BU's Advanced CSI Course: Session 2
Memory & Investigation and Forensic Photography
Tara Moore, PhD, opened the session with an introduction of today's speakers.
Professor Mark Moss, PhD, received his doctorate in Psychology from Northeastern University and completed postdoctoral training at Beth Israel Hospital, Harvard Medical School in Neuroanatomy and Neuropsychology.Dr. Moss joined the Department of Anatomy and Neurobiology at BU in 1982 and has served as its Chairman since 1998.
Gary Reinecke has a BS in Criminal Justice and a MA in Criminology. SSA Reinecke spent 10 years with the Columbus, Ohio Police Department. SSA Reinecke joined the FBI in 1986 and served as a field agent in Phoenix and Detroit where he was assigned to organized crime, bank robberies and drug investigations. In 1998 SSA Reinecke was promoted and transferred to the FBI Laboratory where he was assigned to the Evidence Response Team program. SSA Reinecke joined the staff at the BU School of Medicine, Department of Anatomy and Neurobiology in January, 2011.
Dr. Moss promised to teach the class 150 - 200 new words and give us several memory tests to help explain how human brains work as compared to non-human brains.
He explained that Executive Function is how we make plans, unlike most creatures who operate on instinct alone. Have you ever noticed that pets do not recognize themselves in a mirror? And generally a human has to be at least three years old to recognize themselves in a mirror. Chimps also recognize themselves.
Human brains are fully developed by the age of 25. Signs of decline begin to show by the age of 30.
Dr. Moss posted a picture of the first Apple computer board to demonstrate the difference in power requirements of the early computers, requiring a room full of equipment and air conditioners to the power required to operate our brains - a mere 13 watts. We learned that some memory tasks require more than the 13 watts available and that's why we can't remember everything. Write down six random numbers then recite them. It happens quickly and easily. Now write down eight numbers and recite them in reverse order. Power overload.
Remember when people made jokes about lobotomies? They were the "in" thing to do to mental patients who were a problem back in the 50s. And they were so easy to do. According to Dr. Moss, the operation was performed by inserting a $2.00 ice pick above the eye through the paper-thin bone that supports the brain and into the the base of the frontal lobe, disconnecting the entire frontal lobes.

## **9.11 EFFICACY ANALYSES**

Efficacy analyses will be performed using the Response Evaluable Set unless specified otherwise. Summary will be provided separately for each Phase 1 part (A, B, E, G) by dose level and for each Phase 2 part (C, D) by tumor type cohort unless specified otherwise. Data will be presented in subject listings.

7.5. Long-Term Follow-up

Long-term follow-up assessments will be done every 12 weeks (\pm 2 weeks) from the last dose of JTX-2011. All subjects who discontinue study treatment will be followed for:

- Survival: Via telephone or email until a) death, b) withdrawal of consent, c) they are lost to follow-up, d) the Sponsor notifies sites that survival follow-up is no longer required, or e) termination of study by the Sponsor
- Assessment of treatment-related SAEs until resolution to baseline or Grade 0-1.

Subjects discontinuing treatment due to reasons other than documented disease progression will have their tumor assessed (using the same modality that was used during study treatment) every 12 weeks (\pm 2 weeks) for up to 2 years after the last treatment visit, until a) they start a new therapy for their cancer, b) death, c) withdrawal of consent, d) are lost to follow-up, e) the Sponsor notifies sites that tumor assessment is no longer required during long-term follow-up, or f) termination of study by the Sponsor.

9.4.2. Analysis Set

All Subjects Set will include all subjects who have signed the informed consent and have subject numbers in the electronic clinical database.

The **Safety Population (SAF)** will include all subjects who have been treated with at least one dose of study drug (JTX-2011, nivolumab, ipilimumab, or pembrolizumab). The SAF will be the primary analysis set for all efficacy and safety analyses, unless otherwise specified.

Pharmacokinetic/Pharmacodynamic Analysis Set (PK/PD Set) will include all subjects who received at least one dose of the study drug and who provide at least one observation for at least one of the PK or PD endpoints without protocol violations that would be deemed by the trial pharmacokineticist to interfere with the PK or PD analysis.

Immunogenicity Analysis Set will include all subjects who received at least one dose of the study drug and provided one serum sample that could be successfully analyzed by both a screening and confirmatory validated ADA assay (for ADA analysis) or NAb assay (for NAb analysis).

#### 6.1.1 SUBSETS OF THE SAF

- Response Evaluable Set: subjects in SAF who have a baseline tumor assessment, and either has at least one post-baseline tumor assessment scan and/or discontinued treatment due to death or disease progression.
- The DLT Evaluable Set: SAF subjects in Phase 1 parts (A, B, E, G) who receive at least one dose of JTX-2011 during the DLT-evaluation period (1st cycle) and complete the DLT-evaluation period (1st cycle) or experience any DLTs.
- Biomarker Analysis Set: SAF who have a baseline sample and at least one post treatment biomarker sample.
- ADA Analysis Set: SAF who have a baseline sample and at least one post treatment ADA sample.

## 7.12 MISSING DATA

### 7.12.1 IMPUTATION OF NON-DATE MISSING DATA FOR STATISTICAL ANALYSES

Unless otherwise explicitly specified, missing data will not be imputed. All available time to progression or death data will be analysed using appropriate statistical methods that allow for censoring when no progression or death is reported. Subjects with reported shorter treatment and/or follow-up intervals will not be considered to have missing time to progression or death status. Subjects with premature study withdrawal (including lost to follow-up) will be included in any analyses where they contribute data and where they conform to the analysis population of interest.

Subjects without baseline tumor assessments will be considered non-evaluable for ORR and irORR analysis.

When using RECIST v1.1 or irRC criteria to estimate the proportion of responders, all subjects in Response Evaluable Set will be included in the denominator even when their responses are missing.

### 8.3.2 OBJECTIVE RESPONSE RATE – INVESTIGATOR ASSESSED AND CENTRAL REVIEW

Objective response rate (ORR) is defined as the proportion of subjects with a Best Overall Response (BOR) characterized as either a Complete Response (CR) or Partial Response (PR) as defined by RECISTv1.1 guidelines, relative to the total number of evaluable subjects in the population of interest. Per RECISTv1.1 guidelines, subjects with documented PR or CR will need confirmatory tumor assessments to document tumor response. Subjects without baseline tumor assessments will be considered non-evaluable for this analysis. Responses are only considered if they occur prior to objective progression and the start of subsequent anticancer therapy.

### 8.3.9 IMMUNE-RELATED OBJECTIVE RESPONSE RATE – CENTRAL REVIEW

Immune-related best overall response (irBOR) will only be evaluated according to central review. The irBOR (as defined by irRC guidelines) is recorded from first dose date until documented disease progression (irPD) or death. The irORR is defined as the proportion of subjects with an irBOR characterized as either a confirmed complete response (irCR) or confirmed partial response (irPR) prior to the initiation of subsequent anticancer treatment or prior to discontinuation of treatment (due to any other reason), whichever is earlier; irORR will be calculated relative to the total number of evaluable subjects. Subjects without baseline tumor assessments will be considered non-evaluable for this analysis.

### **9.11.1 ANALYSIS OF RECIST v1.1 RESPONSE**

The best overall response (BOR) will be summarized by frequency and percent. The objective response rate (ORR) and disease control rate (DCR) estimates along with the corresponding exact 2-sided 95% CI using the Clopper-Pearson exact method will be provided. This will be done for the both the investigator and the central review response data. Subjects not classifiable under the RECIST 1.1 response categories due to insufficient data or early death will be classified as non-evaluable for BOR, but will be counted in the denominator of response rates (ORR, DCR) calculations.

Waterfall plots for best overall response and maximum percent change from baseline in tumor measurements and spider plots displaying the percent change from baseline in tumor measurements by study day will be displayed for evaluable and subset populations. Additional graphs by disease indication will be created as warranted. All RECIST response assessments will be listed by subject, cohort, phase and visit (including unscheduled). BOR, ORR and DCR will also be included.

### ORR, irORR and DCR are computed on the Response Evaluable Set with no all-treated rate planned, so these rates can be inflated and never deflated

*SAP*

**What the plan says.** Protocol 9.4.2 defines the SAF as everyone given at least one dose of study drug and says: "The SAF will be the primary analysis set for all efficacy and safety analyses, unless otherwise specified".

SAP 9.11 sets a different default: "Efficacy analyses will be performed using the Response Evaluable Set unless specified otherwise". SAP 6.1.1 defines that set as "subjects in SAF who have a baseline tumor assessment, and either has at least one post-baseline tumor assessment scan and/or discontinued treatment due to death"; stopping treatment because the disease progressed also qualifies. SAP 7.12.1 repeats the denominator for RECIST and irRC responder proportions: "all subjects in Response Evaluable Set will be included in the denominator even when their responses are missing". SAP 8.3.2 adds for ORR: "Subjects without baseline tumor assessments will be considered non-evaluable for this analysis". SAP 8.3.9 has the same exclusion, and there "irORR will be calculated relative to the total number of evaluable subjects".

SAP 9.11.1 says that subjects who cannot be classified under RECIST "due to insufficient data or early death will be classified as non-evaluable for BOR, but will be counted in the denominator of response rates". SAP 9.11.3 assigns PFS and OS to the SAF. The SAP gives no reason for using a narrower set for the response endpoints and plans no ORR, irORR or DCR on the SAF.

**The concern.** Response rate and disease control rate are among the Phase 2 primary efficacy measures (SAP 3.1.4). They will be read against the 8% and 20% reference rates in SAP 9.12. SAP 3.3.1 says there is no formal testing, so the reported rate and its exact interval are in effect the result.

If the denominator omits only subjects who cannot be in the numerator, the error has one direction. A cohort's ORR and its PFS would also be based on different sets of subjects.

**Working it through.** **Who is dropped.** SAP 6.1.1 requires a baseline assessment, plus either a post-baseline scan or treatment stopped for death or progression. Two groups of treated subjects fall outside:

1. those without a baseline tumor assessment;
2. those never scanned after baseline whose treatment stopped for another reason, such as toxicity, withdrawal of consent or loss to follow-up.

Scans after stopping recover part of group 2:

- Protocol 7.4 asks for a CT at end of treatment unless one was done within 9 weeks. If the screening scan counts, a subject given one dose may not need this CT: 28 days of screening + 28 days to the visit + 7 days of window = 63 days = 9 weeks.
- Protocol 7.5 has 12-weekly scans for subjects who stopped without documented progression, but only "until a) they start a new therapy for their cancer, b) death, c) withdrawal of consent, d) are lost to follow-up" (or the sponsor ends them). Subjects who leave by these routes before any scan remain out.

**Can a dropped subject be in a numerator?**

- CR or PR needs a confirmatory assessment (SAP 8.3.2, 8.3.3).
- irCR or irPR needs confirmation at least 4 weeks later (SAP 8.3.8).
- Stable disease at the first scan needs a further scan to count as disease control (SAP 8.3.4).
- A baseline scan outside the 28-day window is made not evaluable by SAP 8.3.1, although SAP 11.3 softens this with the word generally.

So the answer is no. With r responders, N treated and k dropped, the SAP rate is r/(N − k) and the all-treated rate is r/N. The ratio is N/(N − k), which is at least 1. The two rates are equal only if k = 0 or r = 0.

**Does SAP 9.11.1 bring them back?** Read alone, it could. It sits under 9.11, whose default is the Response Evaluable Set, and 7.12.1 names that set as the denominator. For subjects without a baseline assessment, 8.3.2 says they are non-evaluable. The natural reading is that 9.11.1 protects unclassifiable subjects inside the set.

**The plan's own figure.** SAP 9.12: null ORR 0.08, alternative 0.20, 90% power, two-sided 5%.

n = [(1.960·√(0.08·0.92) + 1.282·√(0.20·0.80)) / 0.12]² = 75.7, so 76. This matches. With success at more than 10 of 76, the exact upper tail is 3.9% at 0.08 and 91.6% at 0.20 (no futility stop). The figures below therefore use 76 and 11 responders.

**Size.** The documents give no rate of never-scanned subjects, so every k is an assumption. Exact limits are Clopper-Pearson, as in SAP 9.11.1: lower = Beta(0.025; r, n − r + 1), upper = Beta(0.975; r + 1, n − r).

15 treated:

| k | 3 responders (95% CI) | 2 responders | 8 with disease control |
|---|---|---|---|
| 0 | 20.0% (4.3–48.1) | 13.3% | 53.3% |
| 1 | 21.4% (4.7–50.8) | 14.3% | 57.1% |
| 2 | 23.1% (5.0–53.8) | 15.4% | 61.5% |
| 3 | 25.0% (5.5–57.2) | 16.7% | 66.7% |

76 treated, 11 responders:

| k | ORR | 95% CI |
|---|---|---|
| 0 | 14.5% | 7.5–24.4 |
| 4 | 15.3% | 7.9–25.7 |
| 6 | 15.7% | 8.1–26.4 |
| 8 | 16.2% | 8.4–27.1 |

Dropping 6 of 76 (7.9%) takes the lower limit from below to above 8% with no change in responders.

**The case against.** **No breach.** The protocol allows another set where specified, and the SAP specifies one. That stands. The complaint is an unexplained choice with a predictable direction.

Dr. Walter Freeman II, above right, became Mr. Lobotomy, taking his ice pick on the road in his Lobotomobile, and performing over 1,000 lobotomies. He was a publicity hound and often invited the press to watch. Stepping up his act, he performed two lobotomies at one time with an ice pick in each hand. But he killed one of the patients and his licence to "practice" was revoked.
Dr. Moss used this picture of luggage, below, scanned for security to point out that, unlike those of us who see objects that we recognize, agents are trained to look for objects that they don't recognize.
The Stroop test, above, is designed to identify brain damage and is especially useful in testing athletes who may have sufferred a concussion. If you look at the the list of words and can only say the color, not the word, you may have some damage.
Dr. Moss explained that only 5% of short term memory is retained while 95% of our long term memory is retained.
Retired FBI Agent Gary Reinecke explained the theory and practice behind crime scene investigations, like the tragedy in Waco, Texas, shown above.
All photos taken are logged and retained. None can be altered in any manner, whether it be on a roll of film or in digital format. Pictures of a scene that require several shots are overlaid by 10% to prove that nothing is left out.
Much more information about the funtions of the human brain and crime scene photography was taught to the class in the short two hours we were there. It has been a great experience.
Posted in Police/Fire.